Rule of Sevens

One additional consideration in apportioning liability in a case involving the attractive nuisance doctrine is the age of the injured child. North Carolina has developed the “Rule of Sevens” that is applied when determining whether a child is contributorily negligent, in incurring their injuries as a trespasser. Generally, a finding of contributory negligence is a complete bar to a plaintiff’s recoveries for personal injuries in North Carolina. (Read our Contributory Negligence Blog for more information.) However, contributory negligence may be inapplicable to a child plaintiff, depending on the age of the child plaintiff. This determination is made in part based on three distinct age groups of the Rule of Sevens.

Children Under Seven:

Children in this age group are legally incapable of negligence under North Carolina law.

Children Between Seven and Fourteen:

There is a legal presumption that children in this age group are incapable of negligence. A plaintiff can overcome this presumption by providing sufficient evidence that the child did not use the care, which a child of their age, capacity, discretion, knowledge, and experience would have exercised under the same or similar circumstances. Thus children in this age group can be contributorily negligent.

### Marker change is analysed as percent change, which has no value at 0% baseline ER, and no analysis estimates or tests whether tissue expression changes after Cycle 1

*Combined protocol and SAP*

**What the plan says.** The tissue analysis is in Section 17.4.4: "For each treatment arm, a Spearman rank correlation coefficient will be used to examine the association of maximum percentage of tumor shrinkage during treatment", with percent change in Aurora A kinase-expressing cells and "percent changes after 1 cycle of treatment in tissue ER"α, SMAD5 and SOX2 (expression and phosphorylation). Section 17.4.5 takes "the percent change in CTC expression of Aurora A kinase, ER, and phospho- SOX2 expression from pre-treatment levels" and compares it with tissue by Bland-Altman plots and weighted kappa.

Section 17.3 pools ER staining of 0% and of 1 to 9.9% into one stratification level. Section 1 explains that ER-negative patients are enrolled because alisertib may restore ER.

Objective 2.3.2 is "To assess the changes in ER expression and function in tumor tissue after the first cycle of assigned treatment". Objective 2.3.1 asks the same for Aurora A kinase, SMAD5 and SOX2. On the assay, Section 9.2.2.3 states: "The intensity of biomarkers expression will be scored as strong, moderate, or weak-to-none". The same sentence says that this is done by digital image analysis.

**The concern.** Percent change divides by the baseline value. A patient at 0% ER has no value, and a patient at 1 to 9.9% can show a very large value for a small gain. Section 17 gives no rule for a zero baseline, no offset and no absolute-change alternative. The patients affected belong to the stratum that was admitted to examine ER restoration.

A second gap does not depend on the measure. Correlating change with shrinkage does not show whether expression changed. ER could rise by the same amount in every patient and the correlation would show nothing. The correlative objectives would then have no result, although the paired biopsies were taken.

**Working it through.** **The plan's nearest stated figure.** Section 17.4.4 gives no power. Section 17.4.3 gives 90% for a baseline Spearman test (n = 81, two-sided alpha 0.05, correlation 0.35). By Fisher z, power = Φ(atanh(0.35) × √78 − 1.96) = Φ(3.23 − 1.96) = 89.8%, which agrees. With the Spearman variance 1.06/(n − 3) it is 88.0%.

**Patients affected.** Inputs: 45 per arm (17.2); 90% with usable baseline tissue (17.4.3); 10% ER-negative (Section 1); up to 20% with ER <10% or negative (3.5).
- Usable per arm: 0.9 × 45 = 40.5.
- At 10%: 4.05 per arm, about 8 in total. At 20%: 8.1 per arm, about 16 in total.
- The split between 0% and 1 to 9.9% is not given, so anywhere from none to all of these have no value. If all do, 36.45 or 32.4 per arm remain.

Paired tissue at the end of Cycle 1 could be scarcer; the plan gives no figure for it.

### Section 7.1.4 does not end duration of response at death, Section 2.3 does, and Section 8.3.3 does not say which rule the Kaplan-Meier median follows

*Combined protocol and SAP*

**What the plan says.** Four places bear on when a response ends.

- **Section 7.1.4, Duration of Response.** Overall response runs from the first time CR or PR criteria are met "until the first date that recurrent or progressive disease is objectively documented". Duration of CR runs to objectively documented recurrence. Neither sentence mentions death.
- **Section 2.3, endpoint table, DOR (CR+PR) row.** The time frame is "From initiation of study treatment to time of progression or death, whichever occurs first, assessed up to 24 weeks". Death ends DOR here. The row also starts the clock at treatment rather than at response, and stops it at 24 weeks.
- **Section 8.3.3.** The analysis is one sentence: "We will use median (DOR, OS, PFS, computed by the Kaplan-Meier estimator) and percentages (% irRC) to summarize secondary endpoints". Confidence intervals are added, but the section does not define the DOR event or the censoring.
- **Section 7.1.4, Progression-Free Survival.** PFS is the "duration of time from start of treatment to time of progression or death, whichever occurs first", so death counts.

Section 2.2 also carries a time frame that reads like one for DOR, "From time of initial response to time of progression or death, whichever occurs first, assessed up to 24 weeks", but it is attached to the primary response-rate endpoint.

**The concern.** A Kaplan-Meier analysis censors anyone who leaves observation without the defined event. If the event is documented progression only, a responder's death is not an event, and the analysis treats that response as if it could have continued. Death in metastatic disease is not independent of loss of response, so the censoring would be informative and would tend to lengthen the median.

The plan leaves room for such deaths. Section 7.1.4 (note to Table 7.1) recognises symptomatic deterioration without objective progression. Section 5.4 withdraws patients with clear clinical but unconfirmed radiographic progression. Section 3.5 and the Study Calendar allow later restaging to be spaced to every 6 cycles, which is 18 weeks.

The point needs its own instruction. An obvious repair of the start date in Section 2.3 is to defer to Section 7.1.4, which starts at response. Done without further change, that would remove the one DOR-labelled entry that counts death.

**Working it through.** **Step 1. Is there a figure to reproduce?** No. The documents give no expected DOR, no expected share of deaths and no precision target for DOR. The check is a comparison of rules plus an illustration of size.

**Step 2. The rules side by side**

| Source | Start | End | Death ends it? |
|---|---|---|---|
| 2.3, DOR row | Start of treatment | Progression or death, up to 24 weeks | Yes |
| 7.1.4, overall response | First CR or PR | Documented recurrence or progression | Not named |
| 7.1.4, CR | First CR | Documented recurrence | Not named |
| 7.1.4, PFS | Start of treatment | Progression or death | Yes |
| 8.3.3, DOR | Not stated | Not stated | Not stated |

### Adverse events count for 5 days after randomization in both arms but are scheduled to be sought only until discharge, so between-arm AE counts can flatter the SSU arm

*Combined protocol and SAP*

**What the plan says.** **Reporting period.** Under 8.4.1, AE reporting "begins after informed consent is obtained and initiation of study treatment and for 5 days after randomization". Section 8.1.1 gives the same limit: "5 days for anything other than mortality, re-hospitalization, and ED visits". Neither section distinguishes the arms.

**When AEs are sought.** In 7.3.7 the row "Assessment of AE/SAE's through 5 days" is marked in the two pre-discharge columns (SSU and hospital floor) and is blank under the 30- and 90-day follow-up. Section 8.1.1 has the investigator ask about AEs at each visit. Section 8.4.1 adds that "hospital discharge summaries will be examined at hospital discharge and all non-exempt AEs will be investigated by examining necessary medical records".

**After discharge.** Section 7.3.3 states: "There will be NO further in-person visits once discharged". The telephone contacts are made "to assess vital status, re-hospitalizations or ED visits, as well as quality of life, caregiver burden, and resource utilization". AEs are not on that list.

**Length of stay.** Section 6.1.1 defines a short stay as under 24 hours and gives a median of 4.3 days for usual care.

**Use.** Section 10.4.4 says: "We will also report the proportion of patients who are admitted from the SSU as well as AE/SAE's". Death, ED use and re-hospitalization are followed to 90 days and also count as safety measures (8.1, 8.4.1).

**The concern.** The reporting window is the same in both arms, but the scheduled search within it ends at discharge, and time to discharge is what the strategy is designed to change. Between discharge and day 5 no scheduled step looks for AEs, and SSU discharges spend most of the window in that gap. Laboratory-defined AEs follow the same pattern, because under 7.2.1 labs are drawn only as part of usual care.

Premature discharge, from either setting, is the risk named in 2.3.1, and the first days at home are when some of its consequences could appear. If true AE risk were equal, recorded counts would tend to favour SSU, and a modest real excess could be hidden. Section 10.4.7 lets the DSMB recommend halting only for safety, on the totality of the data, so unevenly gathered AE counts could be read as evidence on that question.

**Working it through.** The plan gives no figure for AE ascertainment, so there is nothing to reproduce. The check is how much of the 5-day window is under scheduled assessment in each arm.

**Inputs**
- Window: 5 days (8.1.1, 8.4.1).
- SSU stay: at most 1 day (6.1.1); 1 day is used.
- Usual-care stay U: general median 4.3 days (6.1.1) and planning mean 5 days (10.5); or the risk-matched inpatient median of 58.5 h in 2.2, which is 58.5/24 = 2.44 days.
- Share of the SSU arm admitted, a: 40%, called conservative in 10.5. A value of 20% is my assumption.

Children Between Fourteen and Eighteen:

Children in this age group, like the previous age group are held to the standard of care of their age. The law presumes that children in this age group have sufficient capacity to be sensible of danger and to have the ability to avoid danger. A defendant can overcome this presumption by providing clear proof of the absence of such discretion. The children in this age group can also be contributorily negligent.

Get Your Case Evaluated

We strongly encourage you to seek the advice of a licensed North Carolina Personal Injury Attorney if your child has been hurt on another’s property before you decide whether or not to pursue a claim for your child’s injuries where you could potentially recover damages for medical expenses, pain and suffering, future disability and others. To schedule a consultation today, contact Biazzo & Panchenko Law, PLLC. This blog is not to be construed as legal advice.